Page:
Discussion in 'Personal and Professional Photography Websites' started by modlife, Jan 13, 2009.
...on the front page of course
EDIT: On the whole site, of course
I loose the navigation with your blend of photo and text of contact and gallery, but since you do not have anything working there is not much to evaluate. If I were you I would come back with a working front page.
The front page should by the choice of photos indicate what market or what customers you are trying to attract. The problem I see in the first page is the implication that you ONLY do black and white and sepia work.
Then comes the question: As a customer, why would I want to buy a black and white or sepia shot of the kind that you have on your front page?
Your front page needs to "answer" those implied questions by the choice and nature of your chosen photos.
Good observation - I hadn't thought of it like that. Did you click through? I was hoping it would make you want to know more
Yes, I did click through. To mention another problem you talked about portraits but your photos suggested black and white portraits which suggests that you do not do colour portraits. Surely you don't want to turn away potential colour portrait customers. Black and white should also demonstrate excellent tonal control.
Moreover any portraits that you do display should demonstrate that you know how to pose people, handle lighting and exposure, and do postprocessing. Big issue is that in any portrait the eyes must be visible, bright, sharp, and in focus. That is basic. No shadows around the eyes.
Sorry to pour cold water on your enthusiasm but the details are important when it comes to both photography and web sites.
I highly disagree with you on the definition of a portrait...that sounds like a wal-mart photo studio rule.
Personally, when I snap a picture I'm trying to catch a moment, an emotion, even a thought or likeness of a thought. Crisp clear eyes, no shadows in every pictures just say "ok, say cheese!"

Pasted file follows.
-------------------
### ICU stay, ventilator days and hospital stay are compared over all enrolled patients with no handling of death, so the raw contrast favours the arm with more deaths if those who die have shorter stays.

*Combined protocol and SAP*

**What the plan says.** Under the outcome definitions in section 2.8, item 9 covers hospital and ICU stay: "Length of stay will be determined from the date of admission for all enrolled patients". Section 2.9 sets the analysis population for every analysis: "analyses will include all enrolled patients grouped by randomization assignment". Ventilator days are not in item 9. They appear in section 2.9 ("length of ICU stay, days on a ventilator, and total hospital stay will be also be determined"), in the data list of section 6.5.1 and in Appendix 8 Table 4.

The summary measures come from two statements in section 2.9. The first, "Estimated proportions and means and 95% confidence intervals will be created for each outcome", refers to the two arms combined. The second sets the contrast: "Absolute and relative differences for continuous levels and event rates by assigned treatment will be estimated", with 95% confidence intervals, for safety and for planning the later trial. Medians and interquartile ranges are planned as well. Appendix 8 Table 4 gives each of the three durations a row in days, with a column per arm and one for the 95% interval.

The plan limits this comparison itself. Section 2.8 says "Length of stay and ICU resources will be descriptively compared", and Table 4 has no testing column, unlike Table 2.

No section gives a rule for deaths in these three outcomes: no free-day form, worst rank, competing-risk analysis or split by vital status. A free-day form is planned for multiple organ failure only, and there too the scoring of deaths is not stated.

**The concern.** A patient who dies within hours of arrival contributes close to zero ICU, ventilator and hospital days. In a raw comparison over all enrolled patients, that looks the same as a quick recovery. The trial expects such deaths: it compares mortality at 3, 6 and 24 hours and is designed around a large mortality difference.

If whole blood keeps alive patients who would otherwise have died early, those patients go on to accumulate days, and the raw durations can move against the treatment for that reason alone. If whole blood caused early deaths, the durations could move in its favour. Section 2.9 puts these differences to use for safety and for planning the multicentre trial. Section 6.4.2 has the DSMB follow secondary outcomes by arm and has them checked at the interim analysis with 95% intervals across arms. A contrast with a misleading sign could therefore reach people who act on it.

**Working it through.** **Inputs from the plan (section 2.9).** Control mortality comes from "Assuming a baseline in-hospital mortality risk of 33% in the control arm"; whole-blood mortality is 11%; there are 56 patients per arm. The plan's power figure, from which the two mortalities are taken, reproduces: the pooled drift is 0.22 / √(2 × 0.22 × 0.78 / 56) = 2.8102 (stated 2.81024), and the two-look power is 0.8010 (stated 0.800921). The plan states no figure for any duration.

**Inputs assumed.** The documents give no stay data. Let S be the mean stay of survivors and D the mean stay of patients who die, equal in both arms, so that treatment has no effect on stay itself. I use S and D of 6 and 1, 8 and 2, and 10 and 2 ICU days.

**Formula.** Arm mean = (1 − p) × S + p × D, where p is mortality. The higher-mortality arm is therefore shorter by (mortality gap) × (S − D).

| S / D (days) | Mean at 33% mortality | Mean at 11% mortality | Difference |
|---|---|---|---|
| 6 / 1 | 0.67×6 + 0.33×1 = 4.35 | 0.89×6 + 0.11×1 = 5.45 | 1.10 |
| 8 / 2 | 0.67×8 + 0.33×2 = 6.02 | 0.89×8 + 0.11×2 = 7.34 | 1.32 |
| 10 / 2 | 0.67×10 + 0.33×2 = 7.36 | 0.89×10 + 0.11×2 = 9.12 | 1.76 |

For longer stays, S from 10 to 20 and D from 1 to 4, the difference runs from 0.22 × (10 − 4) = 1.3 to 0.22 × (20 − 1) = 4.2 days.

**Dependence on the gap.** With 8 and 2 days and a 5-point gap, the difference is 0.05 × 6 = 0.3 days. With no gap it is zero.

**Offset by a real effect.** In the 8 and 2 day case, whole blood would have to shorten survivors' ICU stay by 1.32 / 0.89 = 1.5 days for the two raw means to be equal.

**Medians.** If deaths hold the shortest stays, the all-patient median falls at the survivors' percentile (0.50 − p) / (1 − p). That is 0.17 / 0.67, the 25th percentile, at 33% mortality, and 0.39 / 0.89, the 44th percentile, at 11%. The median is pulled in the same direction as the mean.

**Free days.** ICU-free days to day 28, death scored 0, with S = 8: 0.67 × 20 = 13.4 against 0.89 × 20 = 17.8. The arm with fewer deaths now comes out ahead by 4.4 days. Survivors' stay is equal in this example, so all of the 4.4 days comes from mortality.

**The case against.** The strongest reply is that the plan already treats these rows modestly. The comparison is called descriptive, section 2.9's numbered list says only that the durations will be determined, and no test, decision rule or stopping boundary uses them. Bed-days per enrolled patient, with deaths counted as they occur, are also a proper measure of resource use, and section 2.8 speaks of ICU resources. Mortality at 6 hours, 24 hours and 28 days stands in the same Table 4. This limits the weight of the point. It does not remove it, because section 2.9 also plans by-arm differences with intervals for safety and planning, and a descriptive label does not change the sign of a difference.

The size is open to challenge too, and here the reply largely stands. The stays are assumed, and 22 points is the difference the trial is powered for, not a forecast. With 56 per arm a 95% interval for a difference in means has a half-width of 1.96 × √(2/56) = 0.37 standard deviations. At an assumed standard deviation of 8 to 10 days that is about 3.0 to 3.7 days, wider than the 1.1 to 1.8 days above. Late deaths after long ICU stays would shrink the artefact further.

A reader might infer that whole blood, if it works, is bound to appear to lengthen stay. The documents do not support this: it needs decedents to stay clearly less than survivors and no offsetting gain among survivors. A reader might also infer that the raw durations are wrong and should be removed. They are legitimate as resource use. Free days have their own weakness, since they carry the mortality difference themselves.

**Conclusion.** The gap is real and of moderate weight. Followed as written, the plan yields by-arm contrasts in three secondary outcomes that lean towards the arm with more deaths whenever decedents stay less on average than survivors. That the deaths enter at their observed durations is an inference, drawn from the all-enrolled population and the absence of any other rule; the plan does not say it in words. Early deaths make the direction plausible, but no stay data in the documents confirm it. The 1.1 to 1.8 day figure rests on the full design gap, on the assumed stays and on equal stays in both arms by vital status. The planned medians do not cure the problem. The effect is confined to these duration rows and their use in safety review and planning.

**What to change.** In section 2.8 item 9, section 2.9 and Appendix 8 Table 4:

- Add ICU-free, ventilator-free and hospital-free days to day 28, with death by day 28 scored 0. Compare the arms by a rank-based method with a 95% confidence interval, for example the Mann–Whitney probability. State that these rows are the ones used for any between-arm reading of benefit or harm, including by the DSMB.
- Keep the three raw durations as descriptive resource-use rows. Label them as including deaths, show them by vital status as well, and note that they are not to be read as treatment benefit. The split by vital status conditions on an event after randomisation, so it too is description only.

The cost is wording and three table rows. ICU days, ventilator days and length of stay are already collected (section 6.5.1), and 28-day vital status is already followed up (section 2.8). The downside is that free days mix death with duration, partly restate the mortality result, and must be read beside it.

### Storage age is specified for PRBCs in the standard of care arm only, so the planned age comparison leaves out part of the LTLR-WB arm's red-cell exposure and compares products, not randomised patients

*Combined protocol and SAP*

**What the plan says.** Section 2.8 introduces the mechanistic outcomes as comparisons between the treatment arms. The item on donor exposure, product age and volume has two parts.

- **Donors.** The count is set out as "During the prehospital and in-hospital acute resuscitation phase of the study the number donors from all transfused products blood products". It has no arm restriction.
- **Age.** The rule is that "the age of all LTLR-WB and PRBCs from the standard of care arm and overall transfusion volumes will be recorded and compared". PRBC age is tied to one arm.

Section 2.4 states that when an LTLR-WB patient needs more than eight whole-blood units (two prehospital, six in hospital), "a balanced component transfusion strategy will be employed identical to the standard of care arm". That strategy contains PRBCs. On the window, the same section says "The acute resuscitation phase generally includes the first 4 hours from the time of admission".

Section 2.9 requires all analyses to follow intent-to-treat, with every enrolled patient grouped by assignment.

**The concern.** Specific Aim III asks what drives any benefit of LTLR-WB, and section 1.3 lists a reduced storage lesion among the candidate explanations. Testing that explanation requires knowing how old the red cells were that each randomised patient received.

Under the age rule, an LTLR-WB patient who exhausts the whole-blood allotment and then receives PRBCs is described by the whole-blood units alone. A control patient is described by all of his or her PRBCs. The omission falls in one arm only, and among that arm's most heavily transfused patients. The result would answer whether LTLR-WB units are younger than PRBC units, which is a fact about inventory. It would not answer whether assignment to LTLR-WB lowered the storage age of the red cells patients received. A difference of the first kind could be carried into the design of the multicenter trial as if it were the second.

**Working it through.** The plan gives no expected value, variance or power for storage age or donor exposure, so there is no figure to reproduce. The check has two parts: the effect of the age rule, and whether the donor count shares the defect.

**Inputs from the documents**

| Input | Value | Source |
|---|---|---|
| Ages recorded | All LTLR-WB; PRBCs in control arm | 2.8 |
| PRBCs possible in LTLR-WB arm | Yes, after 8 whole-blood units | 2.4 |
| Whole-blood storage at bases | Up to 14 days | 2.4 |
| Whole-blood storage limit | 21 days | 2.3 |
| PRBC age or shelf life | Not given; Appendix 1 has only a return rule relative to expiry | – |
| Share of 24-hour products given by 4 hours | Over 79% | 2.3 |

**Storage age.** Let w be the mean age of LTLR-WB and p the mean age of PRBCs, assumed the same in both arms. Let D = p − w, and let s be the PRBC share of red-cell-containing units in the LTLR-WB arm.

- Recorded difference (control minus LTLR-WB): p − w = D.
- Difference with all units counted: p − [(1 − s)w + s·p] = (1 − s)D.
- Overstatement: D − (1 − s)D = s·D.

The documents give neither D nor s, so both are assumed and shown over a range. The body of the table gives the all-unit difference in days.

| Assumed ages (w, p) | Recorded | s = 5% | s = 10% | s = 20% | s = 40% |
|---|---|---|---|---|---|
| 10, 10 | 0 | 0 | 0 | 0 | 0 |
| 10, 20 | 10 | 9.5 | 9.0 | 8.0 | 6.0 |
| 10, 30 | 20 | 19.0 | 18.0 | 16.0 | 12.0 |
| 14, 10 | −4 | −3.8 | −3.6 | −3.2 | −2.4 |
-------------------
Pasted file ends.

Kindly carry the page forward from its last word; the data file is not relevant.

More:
As for no shadows...what is light without shadow? Bland pictures I say...it's all about artistic control in my opinion and knowing how you're using the light...
I'm not saying that you're wrong or anything - just "to each his own".
I do, however, appreciate your critique and plan to overhaul the site slowly. For now, I added a few pictures I took that I have rights to, although I'm even changing them around/adding more. I never thought to get release forms signed in the past and don't feel like dealing with it after the fact.
If you do more reading in magazines such as Popular Photography or in any books on portraiture, you will find the emphasis on the eyes and getting them right as an integral part of any good portrait. Even look at the great portraits by Josef Karsh. Hardly Walmart type stuff at all. Look at the work of top wedding photographers and others that are making the big bucks shooting people. The eyes are always sharp, visible, bright, and in focus.
So, you would be in a minority of photographers who many customers would not consider capable, if you ignore what are considered to be the standards in various types of photography.
I'm not completely disagreeing with you, so don't take it that way. Like I said though, I have no rights to display my pictures of people, other than what I've done this week. I just recently decided to turn this into a business and have since built the site and booked(with contract) sessions, and booked a wedding - not bad for a week and "pictures customers won't like". I'm by no means trying to argue, it's just wrong in my opinion to say that "a portrait is (fill in the blank)".
People have different opinions. And yes, when taking portraits with eyes in the composed shot, they should be in focus.
I'm by no means new to this. When I see something of yours worth critiquing I'll take your opinions with more than a grain of salt. Until then, I still thank you for your time and ideas.
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